Wednesday, 25. January 2023, 19:00-21:00
The Journey of Umm Salama's narration of Hadith al-kisa over ten centuries
Live streaming link: https://maxweberstiftung-oi-beirut.webex.com/maxweberstiftung-oi-beirut/j.php?MTID=m951edbf5499a8eefaab0f7c7f9a02eaf
Ḥadīth compilations went through a complex evolution from ṣaḥīfa, juz‘,risāla, sunan, musannaf, jāmiʿ, musnad, muʿjam, mustadrak and mustakhraj, each reflecting choices and different methodologies of their compilers/collectors. To illustrate this evolution, this study looks at the journey of one particular ḥadīth, narrated by Umm Salama, Mother of the Believers, tracing its 135 different versions found in Sunnī collections and the 185 versions found in the Shi’ite collections. The oldest Sunni one was collected by Affān b. Muslim (d. 219AH/834AD) and the last one was collected by al-Ibn Hajar al-Asqalani (d. 852AH/1449AD) covering almost six centuries. The oldest Shi’ite version was collected by Salīm b. Qays (d. 80/699) and the last one was collected by Allāma al-Majlisi (d. 1111/1627) covering almost ten centuries. The different versions of the narration reveal seven distinct story lines or plots. Though the variations differ considerably in details, certain characteristics remain, namely a fairly constant frame story and a relatively variable enclosed content, with the main characters staying the same and some new characters being added. Furthermore, there are some noticeable common themes regarding the additions or omissions from the main body of the narration. This study attempts to answer several question: why are there so many different versions of a narration by one person? Do these differences reflect the choices of the compilers/editors as well as their interference with the material? What do these differences reflect? Was the ḥadīth manipulated to reflect sectarian ideologies, political developments, and theological frameworks or are the differences merely dramatic tools used for the benefit of the different audiences or both? Do compilers/editors of hadith collections have certain personal agendas?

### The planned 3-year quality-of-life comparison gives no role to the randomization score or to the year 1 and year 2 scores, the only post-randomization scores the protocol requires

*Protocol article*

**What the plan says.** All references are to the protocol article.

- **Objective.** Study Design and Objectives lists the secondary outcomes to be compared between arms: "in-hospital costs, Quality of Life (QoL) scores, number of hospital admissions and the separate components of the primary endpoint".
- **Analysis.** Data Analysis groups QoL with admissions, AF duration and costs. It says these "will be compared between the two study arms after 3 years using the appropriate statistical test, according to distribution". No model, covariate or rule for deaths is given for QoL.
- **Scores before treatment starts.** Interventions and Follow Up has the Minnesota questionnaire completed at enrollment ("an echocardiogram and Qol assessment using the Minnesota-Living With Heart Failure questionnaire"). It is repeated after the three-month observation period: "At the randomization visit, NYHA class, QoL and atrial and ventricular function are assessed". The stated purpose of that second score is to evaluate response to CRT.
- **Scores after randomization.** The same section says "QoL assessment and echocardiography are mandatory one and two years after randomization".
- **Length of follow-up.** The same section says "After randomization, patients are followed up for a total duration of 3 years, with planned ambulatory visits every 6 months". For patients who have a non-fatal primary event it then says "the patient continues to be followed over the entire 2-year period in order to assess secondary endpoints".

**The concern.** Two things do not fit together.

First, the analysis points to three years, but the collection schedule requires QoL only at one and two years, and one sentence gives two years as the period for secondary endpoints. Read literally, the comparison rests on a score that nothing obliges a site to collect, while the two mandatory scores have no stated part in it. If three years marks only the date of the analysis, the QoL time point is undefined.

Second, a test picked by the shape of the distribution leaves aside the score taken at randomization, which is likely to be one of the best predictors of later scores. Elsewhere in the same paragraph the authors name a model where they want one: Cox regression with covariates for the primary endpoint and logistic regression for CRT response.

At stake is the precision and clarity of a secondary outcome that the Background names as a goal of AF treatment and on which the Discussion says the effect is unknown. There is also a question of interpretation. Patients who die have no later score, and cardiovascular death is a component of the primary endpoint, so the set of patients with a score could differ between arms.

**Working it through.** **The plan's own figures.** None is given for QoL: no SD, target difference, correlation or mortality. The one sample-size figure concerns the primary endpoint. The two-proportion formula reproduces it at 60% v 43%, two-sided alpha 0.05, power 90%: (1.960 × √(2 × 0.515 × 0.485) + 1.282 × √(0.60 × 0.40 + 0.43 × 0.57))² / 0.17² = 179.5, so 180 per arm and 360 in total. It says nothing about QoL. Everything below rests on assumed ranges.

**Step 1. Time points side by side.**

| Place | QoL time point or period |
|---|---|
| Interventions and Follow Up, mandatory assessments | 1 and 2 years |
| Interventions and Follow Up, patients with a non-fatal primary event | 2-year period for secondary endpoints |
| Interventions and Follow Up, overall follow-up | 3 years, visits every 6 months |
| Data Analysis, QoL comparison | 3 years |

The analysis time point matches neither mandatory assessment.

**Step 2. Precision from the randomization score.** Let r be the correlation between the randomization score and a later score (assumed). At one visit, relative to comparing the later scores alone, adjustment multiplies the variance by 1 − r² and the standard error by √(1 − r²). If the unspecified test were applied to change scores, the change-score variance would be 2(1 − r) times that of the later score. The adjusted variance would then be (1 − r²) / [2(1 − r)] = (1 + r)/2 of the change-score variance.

Yasmin Amin works at the Orient-Institut Beirut as Representative of the Orient-Instituts Beirut (Max-Weber-Stiftung) in Cairo. She is an Egyptian-German who holds a BA in Business Administration, a PGD and an MA in Islamic Studies, all three from the American University in Cairo. She received her PhD in Islamic Studies from Exeter University’s Institute of Arab and Islamic Studies researching ‘Humour and Laughter in the Ḥadīth’. Her research covers various aspects of gender issues, early Muslim society and culture as well as the original texts of Islamic history, law and Hadith.